Lianne Herbert: Who would I be if I wasn’t deaf?

Posted on December 15, 2015

Some questions drive me insane. Especially the question: ‘What is the meaning of life?’ Your answers will of course depend on your own personal experiences.

I’ve changed many directions through the course of my young life. I’ve wondered before ‘Who would I be if I wasn’t deaf?’

Would I have sympathy and compassion for disabled people if I wasn’t deaf? Probably not. I also feel that before working in the severely disabled school I didn’t understand there were different ways of communicating.

Be it using a specially designed Communication Book for the user, electronic equipment like myTobii which uses your eye gaze to communicate or simply by eye contact and body language alone.

If I wasn’t deaf I probably wouldn’t have had the patience for people to use these tools of communication. The staff genuinely had hearts of gold.

In my short time there at the school I learnt a lot about how life could be more difficult for me as a disabled person. It changed my outlook on life.

It also made me want to focus, at the time, on my music career. I did find music challenging but I knew deep down I was probably playing the wrong instrument or musical genre. I had learnt the piano to the ABRSM Grade 7 standard. (Please don’t ask me to play the piano as I haven’t practiced in donkey years!)

I’ve always wanted to be a singer – even though I was deaf. I am proud to say that after many singing lessons and courses that I CAN sing in tune… (Now you’ll be wanting evidence won’t you?!)

Lianne HerbertBefore I met my D/deaf friends in London (by pure chance) through Deafinitely Theatre I didn’t have a strong deaf identity.

I felt lost as I didn’t really know any other D/deaf people to meet up with regularly. Also I didn’t know British Sign Language – I knew the alphabet growing up but that doesn’t constitute as conversation – let’s face it!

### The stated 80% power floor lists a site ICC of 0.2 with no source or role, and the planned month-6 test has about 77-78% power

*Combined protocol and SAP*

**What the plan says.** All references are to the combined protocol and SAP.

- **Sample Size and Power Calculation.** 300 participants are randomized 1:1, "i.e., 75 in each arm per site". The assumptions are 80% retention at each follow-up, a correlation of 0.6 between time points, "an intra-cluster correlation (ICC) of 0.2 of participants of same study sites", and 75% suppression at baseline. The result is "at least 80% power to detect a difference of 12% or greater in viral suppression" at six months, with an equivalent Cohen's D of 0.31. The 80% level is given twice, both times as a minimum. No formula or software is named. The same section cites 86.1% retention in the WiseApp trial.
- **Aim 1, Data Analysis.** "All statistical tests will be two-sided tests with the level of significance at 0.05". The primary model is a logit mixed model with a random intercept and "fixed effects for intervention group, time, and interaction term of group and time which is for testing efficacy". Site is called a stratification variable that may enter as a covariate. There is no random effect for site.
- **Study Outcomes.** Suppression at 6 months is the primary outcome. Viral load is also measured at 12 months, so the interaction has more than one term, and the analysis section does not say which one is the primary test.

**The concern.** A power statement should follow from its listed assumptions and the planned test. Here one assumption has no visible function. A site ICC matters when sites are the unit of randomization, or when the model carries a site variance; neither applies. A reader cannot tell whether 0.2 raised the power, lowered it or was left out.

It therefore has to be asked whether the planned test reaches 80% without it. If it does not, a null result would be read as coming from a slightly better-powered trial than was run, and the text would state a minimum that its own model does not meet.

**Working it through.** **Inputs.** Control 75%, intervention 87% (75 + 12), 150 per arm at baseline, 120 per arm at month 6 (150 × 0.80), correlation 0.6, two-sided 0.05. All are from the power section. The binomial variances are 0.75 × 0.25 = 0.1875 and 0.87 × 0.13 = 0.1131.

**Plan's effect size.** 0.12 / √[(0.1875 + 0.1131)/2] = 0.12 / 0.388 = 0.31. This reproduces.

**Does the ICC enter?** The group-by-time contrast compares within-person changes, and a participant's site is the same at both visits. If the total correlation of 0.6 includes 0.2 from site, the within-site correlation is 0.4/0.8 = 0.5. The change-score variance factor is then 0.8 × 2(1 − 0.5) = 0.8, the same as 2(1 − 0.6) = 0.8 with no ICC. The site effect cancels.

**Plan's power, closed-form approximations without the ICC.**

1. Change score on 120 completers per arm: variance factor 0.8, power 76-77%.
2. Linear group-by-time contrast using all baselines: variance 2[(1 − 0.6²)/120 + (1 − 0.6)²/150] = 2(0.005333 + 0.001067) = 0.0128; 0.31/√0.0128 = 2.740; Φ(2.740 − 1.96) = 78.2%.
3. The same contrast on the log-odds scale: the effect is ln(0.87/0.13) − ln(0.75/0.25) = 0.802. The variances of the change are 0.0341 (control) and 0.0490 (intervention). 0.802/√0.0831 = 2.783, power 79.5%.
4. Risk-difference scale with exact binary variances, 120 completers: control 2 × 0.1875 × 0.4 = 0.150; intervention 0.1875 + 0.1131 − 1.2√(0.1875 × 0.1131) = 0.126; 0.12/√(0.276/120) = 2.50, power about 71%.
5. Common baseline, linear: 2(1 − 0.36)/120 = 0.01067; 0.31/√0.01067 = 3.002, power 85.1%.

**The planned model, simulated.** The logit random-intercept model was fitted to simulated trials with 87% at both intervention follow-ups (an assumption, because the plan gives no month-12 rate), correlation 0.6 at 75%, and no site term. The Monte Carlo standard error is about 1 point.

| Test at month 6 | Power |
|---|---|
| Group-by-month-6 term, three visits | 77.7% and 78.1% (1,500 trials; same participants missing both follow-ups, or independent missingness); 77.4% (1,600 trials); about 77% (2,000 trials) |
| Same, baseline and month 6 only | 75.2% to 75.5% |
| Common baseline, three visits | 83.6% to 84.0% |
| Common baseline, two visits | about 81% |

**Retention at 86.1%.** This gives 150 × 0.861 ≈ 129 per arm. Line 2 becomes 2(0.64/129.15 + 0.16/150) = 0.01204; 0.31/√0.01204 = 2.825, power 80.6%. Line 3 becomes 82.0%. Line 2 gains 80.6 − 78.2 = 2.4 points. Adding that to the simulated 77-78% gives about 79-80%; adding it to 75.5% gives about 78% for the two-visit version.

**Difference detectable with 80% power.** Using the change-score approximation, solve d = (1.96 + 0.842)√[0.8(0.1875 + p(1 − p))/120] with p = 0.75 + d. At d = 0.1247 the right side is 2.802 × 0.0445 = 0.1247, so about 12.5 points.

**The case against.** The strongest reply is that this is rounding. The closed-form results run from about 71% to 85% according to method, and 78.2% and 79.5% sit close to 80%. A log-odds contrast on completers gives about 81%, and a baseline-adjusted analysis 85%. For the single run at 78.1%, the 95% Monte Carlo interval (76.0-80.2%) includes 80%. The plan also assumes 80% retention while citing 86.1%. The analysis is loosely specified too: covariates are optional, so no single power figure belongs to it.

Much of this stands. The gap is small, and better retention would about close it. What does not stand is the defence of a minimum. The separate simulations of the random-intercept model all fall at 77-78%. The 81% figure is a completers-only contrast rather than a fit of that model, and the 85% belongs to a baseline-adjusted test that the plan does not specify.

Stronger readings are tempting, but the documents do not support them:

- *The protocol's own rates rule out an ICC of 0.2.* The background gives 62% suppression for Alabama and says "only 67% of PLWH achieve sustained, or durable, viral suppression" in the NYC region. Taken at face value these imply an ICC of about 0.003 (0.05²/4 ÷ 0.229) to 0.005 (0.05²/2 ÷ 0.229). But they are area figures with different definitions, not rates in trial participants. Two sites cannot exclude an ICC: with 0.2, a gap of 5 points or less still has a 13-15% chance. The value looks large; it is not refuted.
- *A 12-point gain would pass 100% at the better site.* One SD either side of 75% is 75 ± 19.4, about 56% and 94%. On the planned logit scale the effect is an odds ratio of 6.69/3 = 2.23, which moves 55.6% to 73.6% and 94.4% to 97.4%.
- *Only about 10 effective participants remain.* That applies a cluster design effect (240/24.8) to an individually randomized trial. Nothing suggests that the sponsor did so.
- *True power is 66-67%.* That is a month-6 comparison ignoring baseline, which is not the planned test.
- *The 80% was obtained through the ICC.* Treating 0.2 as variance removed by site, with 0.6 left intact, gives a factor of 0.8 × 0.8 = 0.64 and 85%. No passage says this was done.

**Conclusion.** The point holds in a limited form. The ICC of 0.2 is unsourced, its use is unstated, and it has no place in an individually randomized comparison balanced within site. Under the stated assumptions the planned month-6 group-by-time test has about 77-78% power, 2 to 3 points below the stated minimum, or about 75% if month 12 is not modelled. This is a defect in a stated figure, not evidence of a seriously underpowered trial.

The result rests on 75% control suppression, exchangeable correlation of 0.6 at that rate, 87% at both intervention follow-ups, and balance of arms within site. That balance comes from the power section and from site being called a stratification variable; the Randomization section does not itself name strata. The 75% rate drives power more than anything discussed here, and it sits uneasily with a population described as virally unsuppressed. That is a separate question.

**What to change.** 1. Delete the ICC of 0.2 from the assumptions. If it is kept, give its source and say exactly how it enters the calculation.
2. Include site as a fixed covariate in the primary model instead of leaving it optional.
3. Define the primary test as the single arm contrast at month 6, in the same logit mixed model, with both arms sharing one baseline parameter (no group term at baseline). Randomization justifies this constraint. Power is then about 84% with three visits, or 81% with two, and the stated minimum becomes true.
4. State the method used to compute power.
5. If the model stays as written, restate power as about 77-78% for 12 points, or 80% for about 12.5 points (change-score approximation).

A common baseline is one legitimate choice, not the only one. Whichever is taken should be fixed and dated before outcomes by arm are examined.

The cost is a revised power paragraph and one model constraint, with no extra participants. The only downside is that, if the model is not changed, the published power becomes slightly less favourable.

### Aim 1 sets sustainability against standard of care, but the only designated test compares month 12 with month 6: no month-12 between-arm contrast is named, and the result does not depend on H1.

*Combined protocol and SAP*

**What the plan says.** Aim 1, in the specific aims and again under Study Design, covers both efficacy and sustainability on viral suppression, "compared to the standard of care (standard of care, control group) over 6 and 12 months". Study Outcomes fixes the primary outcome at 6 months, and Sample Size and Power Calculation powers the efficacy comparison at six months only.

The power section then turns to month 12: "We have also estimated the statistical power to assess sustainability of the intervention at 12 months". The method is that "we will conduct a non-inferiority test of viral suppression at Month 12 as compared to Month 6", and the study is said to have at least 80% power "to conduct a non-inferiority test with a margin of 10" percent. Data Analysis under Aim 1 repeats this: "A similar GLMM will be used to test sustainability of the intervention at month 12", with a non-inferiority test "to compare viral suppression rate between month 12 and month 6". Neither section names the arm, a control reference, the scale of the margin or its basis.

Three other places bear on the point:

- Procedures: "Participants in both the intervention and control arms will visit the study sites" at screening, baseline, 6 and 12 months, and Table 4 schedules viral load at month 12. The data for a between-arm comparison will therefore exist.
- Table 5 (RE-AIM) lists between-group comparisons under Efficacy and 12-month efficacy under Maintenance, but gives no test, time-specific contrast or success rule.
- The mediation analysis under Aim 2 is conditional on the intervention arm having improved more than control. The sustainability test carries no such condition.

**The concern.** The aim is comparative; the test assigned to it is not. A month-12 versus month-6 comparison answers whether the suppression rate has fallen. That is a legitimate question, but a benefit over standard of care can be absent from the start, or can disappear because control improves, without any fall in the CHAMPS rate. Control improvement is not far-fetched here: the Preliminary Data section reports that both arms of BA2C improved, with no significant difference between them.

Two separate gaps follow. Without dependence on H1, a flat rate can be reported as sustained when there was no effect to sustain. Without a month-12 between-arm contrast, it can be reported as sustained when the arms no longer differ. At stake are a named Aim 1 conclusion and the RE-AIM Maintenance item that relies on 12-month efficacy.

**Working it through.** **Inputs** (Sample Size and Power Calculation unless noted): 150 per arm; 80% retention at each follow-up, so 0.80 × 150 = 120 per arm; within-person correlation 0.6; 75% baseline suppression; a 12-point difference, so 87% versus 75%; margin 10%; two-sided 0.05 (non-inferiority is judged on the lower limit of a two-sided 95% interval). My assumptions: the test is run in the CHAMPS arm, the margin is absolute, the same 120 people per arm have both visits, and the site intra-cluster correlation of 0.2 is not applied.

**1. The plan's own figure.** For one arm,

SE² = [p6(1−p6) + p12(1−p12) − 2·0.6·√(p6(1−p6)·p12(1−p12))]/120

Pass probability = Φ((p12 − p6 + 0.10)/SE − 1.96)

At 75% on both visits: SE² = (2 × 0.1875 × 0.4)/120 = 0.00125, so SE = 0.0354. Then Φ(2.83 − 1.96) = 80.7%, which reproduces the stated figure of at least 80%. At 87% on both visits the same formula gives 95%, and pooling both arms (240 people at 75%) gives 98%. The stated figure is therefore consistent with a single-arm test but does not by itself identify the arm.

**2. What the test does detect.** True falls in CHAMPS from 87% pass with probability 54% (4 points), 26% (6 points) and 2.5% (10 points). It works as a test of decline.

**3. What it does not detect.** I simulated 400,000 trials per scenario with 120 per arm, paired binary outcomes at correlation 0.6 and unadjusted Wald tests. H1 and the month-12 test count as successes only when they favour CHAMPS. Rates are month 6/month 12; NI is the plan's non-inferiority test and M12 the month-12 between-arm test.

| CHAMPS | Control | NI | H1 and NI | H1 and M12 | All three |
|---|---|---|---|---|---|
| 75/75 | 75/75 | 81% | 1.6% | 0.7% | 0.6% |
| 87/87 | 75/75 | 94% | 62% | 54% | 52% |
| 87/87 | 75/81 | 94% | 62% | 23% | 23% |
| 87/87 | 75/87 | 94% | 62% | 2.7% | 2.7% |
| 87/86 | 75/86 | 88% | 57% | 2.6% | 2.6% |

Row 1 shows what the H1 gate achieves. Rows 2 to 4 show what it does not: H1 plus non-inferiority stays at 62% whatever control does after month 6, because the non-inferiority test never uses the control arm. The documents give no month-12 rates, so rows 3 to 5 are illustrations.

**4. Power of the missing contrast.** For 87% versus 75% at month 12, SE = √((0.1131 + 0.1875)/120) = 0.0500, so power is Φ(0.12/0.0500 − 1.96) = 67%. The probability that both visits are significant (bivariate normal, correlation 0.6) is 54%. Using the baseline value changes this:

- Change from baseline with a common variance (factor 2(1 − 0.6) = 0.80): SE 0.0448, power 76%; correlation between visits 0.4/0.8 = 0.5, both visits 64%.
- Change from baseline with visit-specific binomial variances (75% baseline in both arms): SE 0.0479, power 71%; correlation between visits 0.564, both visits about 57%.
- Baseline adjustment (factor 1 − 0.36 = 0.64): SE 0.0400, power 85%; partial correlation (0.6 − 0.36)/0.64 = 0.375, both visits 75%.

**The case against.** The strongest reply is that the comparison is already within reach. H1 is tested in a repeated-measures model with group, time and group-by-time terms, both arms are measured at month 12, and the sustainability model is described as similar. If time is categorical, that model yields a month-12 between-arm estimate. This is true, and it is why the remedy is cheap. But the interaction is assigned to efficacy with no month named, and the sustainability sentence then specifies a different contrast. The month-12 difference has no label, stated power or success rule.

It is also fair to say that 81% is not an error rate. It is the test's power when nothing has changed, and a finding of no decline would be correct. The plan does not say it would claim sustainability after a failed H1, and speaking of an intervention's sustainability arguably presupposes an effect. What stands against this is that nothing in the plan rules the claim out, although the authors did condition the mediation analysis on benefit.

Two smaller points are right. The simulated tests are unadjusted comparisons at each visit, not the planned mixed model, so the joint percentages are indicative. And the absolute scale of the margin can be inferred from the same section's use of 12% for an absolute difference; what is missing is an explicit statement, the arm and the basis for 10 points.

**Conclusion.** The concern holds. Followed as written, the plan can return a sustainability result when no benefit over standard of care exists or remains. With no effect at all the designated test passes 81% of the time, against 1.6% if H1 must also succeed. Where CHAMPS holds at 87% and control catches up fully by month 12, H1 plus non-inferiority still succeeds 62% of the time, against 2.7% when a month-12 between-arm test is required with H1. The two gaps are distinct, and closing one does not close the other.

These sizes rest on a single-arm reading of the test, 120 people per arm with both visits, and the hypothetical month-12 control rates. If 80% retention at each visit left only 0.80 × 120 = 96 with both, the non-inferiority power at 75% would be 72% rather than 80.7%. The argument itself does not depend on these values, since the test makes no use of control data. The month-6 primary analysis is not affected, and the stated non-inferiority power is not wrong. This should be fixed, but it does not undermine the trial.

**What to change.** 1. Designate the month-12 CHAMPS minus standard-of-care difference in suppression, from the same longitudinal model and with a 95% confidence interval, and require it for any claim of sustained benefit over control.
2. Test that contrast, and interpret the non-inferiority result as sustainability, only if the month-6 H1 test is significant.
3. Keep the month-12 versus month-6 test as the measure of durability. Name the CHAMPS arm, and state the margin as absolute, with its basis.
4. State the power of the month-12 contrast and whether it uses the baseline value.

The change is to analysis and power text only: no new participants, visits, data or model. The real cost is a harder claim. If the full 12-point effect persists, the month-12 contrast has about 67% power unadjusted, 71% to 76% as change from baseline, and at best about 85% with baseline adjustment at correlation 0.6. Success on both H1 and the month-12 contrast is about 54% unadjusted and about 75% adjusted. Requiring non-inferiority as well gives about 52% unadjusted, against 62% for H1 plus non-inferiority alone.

It’s hard to practice ANY language if you don’t have or know of local people around you who converse in that particular language.

One day, when I was living in London, I was looking at the Disability Arts Online website via my good friend Google and I saw theatre performances were coming up.

Deafinitely Theatre’s 4play showcase of 2011 was at Drill Hall (now RADA Studios). The blurb sounded interesting and I thought it was good to see something different! I invited my deaf friend to come with me and we enjoyed the show. This one life changing event led me to enter their ‘Deafinitely Creative Competition 2011’ and I won a place!

My original idea for the competition was based on George Orwell’s 1984 which I greedily read before applying. I had sign language being banned and if people were caught signing their hands were chopped off!

Once on the course Andrew Muir suggested I created my own 1984 and TwentyFortySeven was born. This time there was a Deaf government in control and speech was banned! Everyone had to know sign language and the character Ruth gave lessons to Dan so that his signing skills improved. Eventually Dan was caught for talking by the Government Official Person, GOP, and had his voice box permanently removed.

The full length version of TwentyFortySeven have the same characters plus an additional one. I won’t spoil it but it has changed drastically from the short one. Don’t worry, a Deaf government are still in control!

Anyway I digress. Isn’t it funny how you sometimes have the best laid plans but certain events change the course of it to where you were perhaps meant to be all along?

I for one am grateful to have seen Deafinitely Theatre’s 2011 4play production. If I hadn’t I probably wouldn’t be in this position today starting my career in writing.

Lianne Herbert won a place on the ‘Deafinitely Theatre Creative Competition 2011’.  Since then she has written two short plays called ‘TwentyFortySeven’ and ‘The Door’ which both have been performed at RADA Studios and The Park Theatre. ‘TwentyFortySeven’ has been written into a full-length play, a rehearsed reading should take place next year. Lianne is currently working on her debut novella with a working title of ‘That Weird Deaf Girl Over There.’

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